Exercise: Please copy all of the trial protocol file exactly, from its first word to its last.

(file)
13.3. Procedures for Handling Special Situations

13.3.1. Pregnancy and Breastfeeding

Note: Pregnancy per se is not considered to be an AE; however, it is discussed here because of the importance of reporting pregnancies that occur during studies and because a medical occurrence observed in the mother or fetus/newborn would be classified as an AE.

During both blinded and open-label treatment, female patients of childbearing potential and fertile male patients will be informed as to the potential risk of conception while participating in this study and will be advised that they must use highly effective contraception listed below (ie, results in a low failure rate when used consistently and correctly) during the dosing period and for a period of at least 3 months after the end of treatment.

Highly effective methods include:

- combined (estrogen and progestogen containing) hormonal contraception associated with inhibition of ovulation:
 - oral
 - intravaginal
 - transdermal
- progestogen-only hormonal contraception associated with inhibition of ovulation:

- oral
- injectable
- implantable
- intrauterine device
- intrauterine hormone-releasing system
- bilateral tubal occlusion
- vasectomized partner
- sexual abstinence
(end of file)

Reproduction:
13.3. Procedures for Handling Special Situations

13.3.1. Pregnancy and Breastfeeding

Note: Pregnancy per se is not considered to be an AE; however, it is discussed here because of the importance of reporting pregnancies that occur during studies and because a medical occurrence observed in the mother or fetus/newborn would be classified as an AE.

During both blinded and open-label treatment, female patients of childbearing potential and fertile male patients will be informed as to the potential risk of conception while participating in this study and will be advised that they must use highly effective contraception listed below (ie, results in a low failure rate when used consistently and correctly) during the dosing period and for a period of at least 3 months after the end of treatment.

Highly effective methods include:

- combined (estrogen and progestogen containing) hormonal contraception associated with inhibition of ovulation:
 - oral
 - intravaginal
 - transdermal
- progestogen-only hormonal contraception associated with inhibition of ovulation:

- oral
- injectable
- implantable
- intrauterine device
- intrauterine hormone-releasing system
- bilateral tubal occlusion
- vasectomized partner
- sexual abstinence